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A.J. LaFleur and Mary P. Colwell: Hard landing for Mountain Goat after closing

The inventory, fixtures and equipment of the Mountain Goat outdoor gear and clothing store were put on the block Friday by auctioneer Paul Scheer, right, of Aaron Posnik Auctioneers.
KEVIN GUTTING

The inventory, fixtures and equipment of the Mountain Goat outdoor gear and clothing store were put on the block Friday by auctioneer Paul Scheer, right, of Aaron Posnik Auctioneers. KEVIN GUTTING Purchase photo reprints »

On March 28, 2013, the bank holding the notes on the Mountain Goats, our retail stores, lost confidence in our ability to continue to pay our loans. We were told that the bank would lock the doors and claim all of its assets on April 1, 2013.

We were not allowed by the bank to have a going-out-of-business sale and were, in fact, not allowed to advertise that we were closing.

The Gazette caught wind of our closing and posted a several-line notice in that Saturday’s Gazette. On that Friday, March 29, we posted on Facebook that Saturday, March 30, 2013, would be the Mountain Goat’s last day. We had no other way to let our valued customers know about what was happening with the restrictions and time frame that we were given.

It is important to us to note that there is no question on our part that the bank was acting in the most responsible manner to protect its fiduciary accountability. The bank was the best partner that we could have hoped for during our time running the Goat. We have the utmost respect and appreciation for the support and commitment they gave to us in helping the Goat be the best business it could be.

In the end, the economic crash of 2008, opening a second Mountain Goat in Hanover, N.H., in the fall of 2008, our Internet competition and the increased competition with the Valley’s outdoor retailers vying for the same dollars was our “perfect storm.”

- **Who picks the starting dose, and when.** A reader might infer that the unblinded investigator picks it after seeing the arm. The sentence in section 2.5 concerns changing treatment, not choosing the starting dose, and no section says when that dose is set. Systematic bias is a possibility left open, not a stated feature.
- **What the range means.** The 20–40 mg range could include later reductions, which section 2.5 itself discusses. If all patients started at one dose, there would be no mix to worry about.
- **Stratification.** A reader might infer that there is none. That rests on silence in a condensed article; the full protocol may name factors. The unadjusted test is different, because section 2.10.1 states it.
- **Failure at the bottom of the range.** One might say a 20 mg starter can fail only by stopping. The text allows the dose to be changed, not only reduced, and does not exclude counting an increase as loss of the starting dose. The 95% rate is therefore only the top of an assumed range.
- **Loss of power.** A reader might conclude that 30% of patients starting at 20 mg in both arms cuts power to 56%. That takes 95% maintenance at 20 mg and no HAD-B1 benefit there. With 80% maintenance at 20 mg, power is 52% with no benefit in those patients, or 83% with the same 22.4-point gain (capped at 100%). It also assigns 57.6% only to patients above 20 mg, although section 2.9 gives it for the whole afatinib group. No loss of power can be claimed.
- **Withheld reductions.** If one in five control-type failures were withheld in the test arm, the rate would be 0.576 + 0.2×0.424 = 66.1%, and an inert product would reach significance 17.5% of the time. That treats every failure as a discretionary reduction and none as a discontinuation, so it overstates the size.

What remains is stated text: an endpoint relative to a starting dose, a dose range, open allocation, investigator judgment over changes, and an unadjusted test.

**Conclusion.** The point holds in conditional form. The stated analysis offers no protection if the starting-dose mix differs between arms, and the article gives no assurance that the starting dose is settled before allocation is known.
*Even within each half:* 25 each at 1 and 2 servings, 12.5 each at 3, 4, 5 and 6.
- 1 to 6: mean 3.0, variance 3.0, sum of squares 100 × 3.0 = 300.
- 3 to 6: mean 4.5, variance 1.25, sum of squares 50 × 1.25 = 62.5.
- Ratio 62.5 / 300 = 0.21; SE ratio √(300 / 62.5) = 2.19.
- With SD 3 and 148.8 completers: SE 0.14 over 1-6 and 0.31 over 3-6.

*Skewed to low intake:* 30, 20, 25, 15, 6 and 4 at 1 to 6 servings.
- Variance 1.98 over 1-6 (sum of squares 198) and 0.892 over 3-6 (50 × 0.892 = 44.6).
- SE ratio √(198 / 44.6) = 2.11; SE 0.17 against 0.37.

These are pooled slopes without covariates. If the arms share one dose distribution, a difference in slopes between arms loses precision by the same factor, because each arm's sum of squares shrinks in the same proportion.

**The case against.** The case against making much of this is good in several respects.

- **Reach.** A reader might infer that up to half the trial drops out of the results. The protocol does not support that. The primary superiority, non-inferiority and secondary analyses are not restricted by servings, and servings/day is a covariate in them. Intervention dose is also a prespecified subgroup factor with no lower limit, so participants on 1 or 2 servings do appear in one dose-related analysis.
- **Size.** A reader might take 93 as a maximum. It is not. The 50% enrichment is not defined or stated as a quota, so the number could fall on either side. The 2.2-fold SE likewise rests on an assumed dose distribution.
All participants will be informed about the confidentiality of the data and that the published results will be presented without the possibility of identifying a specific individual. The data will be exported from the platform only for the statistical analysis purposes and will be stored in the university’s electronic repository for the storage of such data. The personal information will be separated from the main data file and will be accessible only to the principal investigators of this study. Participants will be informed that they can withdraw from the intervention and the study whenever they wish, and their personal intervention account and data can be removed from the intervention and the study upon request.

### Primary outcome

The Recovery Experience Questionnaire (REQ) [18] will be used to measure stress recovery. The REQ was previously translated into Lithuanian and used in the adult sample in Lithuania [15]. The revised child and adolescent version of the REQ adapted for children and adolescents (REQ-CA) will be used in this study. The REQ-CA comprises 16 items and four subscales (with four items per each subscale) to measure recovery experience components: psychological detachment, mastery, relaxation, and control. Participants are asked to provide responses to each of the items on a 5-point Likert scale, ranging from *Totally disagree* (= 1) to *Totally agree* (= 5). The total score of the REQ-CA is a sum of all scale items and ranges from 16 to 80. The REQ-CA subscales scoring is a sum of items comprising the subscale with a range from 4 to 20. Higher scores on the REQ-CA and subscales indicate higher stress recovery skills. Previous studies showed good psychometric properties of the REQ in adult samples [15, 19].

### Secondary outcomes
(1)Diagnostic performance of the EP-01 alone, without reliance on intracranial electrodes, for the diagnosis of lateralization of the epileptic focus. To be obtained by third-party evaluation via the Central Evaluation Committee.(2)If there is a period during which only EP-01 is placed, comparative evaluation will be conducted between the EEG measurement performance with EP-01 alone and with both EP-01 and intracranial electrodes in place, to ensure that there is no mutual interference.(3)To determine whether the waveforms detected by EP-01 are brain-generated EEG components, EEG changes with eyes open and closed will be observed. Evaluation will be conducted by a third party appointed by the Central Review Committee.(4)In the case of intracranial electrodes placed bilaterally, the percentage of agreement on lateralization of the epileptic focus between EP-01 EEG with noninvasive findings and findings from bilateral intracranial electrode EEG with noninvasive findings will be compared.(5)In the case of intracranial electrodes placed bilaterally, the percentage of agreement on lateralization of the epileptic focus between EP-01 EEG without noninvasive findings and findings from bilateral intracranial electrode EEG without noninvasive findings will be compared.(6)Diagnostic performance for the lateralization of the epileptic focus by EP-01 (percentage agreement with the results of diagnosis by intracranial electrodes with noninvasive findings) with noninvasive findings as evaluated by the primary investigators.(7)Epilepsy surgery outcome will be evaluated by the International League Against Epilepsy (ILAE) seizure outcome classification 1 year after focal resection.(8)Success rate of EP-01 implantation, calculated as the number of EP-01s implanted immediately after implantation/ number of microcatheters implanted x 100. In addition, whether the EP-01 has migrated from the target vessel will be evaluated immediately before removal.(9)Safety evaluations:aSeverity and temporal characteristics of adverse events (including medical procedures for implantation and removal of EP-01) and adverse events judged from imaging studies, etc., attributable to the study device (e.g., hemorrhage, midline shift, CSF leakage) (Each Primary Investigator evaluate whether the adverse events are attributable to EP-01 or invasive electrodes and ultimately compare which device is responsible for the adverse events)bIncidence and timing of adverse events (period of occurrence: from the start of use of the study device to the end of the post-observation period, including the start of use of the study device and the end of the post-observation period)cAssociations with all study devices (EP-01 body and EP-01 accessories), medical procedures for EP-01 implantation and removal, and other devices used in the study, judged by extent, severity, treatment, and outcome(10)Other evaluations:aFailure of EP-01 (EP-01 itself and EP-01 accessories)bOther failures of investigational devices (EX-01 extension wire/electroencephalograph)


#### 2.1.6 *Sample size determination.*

The closing of our business forced the sale of the 189 Main St. building in Northampton that housed the Goat. There was not enough equity in the building’s sale to cover our loans with the bank, which forced us to declare personal bankruptcy.

Why are we writing this?

We wanted our community to have a better understanding of what really happened after we closed the Goat.

Many folks that we have run into since the closing have no idea that we had to declare bankruptcy. It was not in the paper.

How would they know? When the building that housed the Goat was sold, it appeared like we were walking away with a nice retirement sum.

Now, when people ask us, “How does it feels to be retired?” Or, “Are you enjoying traveling around the world,” we tell them our truth.

Our personal connections and our trips downtown have fallen off dramatically this past year so we thought this would be a good time to set our story straight.

Has it been a challenging year? Of course it has. We had to tell our beloved staff they no longer had jobs, we had to close our doors without being able to let our valued and long-time customers know why and we had to tell our vendors and long-time community suppliers and advertisers that we could no longer pay our bills.

The last thing we ever wanted to happen was to not be able to live up to our commitments and obligations. We want to extend and hope you will accept our most sincere apology if our closing impacted you in any adverse way.

Finally to all of you — family, friends and professionals who have helped us move through this past year — we cannot say thank you enough. Without your wise counsel, supportive friendships and strong shoulders we could not have made it intact.

The Mountain Goat had a great run. It was our great privilege and our pleasure to be a part of such a wonderfully vibrant community for 24 years.

A.J. LaFleur and Mary P. Colwell are the former owners of the Mountain Goat stores.

Small business is not for the faint of heart, and AJ and Mary leave big shoes to fill. Thank you for your years and years of hard work. I still can't walk past the Goat without feeling a twinge... you are missed.

Mountain Goat was truly a great store and asset to the Western MA community. It is loss of stores like this on American Main streets that will sadly make small town shopping obsolete.

Putting a gag order on the owners seems to be wrong on a moral level. I appreciate this explanation, and I do miss the Mt. Goat.

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